Michael Pfeifer

Three New Commissioners Join FEC as Busy 2021 Looms

On December 18, 2020, three new Commissioners were officially sworn in as members of the Federal Election Commission (FEC or Commission), restoring the agency’s quorum and its ability to conduct business for the first time since June of 2020.  The appointees – Ms. Shana Broussard, Mr. Sean Cooksey, and Mr. Allen Dickerson – were nominated by President Trump earlier this year and confirmed by the U.S. Senate on December 9th.  After months without a voting quorum, the FEC will now be able to commence its core regulatory and enforcement functions on matters of campaign finance and elections, including issuing advisory opinions, promulgating and implementing regulations, and taking formal action in enforcement matters.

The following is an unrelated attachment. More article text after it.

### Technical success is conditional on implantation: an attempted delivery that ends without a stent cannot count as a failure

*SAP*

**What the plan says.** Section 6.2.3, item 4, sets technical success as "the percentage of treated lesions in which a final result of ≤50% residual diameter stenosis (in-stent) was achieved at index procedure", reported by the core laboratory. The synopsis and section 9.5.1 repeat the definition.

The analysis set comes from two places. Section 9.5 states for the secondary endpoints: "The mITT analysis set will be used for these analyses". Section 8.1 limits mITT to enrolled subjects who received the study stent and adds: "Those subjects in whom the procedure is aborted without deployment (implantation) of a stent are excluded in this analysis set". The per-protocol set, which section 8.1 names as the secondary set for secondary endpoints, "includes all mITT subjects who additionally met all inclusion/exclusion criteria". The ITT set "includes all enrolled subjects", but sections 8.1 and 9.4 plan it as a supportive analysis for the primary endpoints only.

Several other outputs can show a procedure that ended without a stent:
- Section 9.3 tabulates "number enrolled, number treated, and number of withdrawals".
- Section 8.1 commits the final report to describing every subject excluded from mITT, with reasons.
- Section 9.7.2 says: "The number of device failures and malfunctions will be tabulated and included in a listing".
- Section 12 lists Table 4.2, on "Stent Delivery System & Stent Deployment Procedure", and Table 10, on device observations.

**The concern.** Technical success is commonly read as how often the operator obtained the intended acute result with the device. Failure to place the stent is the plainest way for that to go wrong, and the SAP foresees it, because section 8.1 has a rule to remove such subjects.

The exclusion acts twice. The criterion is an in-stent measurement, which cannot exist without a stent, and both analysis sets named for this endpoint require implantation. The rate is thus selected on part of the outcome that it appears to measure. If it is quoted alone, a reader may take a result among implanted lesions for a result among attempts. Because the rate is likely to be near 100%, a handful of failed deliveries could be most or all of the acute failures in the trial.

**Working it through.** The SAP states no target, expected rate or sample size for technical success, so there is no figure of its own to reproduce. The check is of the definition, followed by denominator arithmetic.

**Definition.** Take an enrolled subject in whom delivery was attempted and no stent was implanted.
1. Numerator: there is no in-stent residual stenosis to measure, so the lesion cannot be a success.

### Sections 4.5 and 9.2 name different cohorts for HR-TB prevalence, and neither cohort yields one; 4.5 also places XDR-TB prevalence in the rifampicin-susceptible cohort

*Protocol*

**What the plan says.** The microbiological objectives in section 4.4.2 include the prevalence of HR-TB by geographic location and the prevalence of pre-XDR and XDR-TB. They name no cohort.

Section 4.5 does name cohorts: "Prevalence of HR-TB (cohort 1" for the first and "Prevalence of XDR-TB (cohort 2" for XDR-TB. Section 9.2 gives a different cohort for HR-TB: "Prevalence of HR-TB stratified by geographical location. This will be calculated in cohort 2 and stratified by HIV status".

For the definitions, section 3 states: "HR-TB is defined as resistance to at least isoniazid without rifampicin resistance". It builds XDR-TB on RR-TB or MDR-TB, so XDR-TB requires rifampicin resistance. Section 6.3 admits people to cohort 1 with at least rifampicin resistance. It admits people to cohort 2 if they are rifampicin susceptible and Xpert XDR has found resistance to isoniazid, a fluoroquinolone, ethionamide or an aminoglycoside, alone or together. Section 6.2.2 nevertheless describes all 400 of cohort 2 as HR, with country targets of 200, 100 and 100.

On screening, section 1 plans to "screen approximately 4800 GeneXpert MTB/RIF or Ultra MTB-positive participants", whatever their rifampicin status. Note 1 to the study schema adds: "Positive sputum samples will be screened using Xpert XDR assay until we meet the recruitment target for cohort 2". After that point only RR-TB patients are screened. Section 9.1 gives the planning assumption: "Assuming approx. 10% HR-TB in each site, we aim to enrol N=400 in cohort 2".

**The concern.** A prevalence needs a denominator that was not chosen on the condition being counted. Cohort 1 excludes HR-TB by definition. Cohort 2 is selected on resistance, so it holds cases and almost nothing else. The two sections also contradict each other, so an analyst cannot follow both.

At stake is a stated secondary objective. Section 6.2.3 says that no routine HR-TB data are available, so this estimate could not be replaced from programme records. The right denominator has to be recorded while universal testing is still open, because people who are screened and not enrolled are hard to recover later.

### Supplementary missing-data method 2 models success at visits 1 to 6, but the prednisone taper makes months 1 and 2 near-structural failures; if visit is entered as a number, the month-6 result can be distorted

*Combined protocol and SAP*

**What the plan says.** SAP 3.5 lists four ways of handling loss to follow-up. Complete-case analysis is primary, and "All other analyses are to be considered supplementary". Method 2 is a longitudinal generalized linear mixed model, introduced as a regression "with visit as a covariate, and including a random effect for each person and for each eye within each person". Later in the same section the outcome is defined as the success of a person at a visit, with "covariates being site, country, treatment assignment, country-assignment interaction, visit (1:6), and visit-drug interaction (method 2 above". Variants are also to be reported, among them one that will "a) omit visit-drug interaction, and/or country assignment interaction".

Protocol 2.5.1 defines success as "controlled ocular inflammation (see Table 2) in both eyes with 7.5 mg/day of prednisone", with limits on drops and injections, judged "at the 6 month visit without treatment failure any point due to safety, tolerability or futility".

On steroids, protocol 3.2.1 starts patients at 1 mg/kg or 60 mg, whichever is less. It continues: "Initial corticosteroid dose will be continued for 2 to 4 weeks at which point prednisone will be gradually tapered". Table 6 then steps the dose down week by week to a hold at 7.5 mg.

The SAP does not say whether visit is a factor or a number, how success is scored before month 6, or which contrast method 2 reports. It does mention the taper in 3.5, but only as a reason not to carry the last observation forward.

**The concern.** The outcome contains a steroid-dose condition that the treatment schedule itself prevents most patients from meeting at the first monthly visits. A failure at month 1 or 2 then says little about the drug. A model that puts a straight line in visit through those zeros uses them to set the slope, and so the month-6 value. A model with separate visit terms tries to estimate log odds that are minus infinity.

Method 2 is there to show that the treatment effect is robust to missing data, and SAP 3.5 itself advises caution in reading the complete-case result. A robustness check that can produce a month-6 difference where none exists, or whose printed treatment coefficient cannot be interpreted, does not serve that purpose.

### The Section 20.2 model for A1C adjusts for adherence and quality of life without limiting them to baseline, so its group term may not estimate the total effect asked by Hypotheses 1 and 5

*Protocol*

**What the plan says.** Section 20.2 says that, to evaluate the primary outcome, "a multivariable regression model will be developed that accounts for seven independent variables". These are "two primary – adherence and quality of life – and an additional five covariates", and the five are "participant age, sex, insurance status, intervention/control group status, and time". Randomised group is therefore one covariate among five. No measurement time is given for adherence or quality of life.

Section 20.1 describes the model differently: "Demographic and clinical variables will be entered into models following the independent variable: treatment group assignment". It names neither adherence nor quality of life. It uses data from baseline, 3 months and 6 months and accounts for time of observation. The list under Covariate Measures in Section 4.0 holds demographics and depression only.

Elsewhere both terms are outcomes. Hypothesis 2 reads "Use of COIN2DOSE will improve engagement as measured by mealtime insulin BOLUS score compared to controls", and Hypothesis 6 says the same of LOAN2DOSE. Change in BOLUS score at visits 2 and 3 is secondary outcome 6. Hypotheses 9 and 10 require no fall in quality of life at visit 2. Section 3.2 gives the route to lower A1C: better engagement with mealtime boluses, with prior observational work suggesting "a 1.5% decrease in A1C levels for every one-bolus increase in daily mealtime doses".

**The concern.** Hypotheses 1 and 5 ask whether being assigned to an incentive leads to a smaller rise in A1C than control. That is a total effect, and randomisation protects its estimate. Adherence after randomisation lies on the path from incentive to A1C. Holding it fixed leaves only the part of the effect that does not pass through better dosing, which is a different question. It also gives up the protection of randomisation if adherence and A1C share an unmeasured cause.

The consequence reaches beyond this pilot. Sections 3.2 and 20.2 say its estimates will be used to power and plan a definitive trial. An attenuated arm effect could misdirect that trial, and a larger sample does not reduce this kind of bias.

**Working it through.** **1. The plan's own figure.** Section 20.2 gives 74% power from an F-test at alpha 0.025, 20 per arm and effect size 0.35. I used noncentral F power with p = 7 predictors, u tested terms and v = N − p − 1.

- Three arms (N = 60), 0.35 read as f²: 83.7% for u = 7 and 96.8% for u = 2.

For the first time in roughly three years, the panel will be at a full slate of six Commission members. The newest appointees include one Democrat and two Republicans with differing backgrounds and viewpoints on the role of the Commission and the appropriate reach of federal campaign finance and election law.  Shana Broussard, the newest Democrat Commissioner, fills the seat previously held by former Commissioner Ann Ravel and holds a term that extends through April 30, 2023.  Ms. Broussard served as counsel to Commissioner Steven Walther prior to her appointment and also has previous public service experience as an Attorney Advisor for the Internal Revenue Service and Assistant District Attorney in New Orleans, LA.  Commissioner Cooksey – one of the new Republican additions to the Commission – joins the agency after serving as General Counsel to U.S. Senator Josh Hawley and Deputy General Counsel to U.S. Senator Ted Cruz.  Prior to his government service, Mr. Cooksey worked as an attorney in private practice focusing on appellate and constitutional law.  Commissioner Dickerson – the second of the new Republican members of the Commission – joins the agency after a long stint as legal director for the Institute for Free Speech and its nationwide First Amendment litigation practice.  Mr. Dickerson also has background as a Judge Advocate in the US Army Reserve and as a private practice litigator.